That should’ve been the closure Gaudet so desperately sought. But not two months later, she developed an infection in her left breast and the implant was removed.
For 94 days Gaudet never slept more than four hours a night. She dropped to a size 0.
“I learned to shower at night,” she said of struggling with the sight of her own body.
The complications resulted in six weeks of radiation. She’s scheduled to have the second implant re-inserted in March.
Were it not for Tenorio’s decision to order the ultrasound in Geneva, Gaudet believes the cancer might have been caught too late, as she was not in the habit of getting an annual mammogram.
Dr. Robert Smith, vice president of cancer screening, cancer control department for the American Cancer Society, said it’s estimated that for 7 to 8 percent of the population, mammograms are ineffective due to breast density.
As of now, Florida does not have a breast-density notification law, meaning women such as Gaudet can be unaware that an ultrasound might be needed to detect tumors.
“Don’t confuse density with firmness or lumpiness,” Smith said.
And breasts aren’t uniformly dense, he continued, meaning there might simply be an area that’s large enough to hide an abnormality.
Federal legislation has been introduced into both the U.S. House of Representatives and the U.S. Senate that would require mammography reports to include information about breast density and its impact on masking the presence of cancer on mammography.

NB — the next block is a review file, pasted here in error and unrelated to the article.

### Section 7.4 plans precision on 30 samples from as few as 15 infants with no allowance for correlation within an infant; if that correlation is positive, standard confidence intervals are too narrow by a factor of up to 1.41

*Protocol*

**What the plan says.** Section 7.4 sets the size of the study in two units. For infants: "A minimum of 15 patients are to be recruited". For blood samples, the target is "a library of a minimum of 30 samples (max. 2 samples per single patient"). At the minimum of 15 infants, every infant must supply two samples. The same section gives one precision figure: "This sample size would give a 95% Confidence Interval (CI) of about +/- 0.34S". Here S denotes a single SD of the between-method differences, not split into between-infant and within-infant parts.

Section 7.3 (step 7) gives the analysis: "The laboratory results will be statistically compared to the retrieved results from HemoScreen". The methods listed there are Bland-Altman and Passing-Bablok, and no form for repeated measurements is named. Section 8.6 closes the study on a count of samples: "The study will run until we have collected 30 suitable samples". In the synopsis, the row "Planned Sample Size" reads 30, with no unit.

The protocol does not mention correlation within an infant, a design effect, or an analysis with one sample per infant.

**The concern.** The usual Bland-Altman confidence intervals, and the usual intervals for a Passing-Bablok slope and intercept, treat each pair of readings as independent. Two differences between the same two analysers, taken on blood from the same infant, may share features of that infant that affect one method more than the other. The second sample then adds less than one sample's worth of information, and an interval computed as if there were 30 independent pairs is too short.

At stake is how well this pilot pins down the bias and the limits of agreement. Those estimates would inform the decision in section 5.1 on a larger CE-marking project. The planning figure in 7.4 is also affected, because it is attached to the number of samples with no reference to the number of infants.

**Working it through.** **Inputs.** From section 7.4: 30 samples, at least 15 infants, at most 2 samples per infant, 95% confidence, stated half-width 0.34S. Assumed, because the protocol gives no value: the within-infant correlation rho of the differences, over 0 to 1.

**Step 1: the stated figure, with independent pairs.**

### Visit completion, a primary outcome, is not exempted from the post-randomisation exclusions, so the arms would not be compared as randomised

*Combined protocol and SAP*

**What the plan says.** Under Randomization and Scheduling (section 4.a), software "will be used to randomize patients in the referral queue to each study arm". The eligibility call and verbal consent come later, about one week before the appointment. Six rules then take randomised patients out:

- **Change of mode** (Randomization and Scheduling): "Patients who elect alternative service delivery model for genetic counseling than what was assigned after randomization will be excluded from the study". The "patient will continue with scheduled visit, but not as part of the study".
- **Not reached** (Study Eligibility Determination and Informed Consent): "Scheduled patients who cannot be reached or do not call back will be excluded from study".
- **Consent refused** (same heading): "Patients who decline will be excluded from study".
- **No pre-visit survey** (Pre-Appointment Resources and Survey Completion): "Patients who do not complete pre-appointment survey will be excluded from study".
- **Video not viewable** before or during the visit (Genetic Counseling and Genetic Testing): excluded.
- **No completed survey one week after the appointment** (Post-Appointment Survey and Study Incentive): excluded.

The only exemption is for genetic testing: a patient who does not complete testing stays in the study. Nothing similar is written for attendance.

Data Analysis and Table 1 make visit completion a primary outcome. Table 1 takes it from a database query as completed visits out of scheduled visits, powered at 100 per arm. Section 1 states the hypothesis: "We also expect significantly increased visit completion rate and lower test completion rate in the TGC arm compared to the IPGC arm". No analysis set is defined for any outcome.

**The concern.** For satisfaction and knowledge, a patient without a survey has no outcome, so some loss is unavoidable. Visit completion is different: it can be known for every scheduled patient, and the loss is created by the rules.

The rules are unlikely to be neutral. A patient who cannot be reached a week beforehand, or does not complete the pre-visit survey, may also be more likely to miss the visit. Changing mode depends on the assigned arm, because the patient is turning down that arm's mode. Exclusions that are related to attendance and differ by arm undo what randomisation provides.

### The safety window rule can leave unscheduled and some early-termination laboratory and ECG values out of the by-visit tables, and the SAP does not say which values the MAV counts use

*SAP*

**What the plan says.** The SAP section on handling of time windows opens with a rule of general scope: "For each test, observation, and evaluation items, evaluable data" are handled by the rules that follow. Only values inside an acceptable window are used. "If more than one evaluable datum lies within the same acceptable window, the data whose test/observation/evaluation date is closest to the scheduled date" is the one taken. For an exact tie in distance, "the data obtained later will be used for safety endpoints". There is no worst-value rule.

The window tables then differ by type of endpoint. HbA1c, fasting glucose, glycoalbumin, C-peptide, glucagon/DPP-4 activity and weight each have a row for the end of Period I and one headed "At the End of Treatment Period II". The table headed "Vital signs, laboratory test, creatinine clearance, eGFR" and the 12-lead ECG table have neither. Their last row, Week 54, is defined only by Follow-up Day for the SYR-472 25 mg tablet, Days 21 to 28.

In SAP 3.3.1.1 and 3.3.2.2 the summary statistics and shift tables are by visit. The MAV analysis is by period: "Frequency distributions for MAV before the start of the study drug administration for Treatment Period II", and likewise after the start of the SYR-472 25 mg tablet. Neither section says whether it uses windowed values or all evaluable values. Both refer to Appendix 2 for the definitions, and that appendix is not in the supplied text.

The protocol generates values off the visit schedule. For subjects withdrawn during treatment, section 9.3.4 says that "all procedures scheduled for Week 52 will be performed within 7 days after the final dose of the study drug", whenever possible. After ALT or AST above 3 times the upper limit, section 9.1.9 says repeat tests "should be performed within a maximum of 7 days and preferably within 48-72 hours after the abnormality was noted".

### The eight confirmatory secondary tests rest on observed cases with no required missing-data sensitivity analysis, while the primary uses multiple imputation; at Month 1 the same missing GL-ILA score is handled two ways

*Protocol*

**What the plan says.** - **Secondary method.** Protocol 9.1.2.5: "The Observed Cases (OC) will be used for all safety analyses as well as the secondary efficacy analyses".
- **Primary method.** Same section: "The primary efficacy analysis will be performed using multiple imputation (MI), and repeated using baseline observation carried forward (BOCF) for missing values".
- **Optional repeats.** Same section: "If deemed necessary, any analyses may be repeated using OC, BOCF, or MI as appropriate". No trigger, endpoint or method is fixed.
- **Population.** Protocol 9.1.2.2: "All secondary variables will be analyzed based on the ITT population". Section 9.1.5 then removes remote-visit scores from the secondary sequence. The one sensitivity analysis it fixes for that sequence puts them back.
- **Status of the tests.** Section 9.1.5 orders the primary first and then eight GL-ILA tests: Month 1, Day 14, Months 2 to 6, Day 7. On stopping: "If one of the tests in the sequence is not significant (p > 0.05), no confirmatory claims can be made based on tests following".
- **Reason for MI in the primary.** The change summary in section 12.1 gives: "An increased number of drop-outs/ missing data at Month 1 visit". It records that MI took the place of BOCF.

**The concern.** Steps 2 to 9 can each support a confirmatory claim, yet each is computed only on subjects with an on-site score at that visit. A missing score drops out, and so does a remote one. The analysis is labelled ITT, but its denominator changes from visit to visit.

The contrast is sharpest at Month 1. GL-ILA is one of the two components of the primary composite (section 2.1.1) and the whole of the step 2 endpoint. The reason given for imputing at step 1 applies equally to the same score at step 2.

“You would think this would be kind of a no-brainer,” Smith said.
Women’s Golf Day
WHEN: Tuesday (June 5, 2018)
WHAT IS IT? A collaborative effort by a dedicated team, golf management companies, retailers and organizations working together to engage, empower and support girls and women through golf. The 4-hour experience allows a simple and accessible platform to build a foundation and creates a network to support the continuation of golf no matter what skill level or interest.
WHERE: 46 countries with 711 venues
ON THE WEB: womensgolfday.com
On Sept. 11, 2017, the day after Hurricane Irma ripped through South Florida, Gaudet found herself in the hospital once again after fainting from dehydration. On the wall of her hospital room she looked up to the faces of Arnold Palmer, Tony Jacklin and Jack Nicklaus.
“When I saw it I was shocked,” Gaudet said of the print on the wall. “It was better than seeing a photo of Jesus Christ.”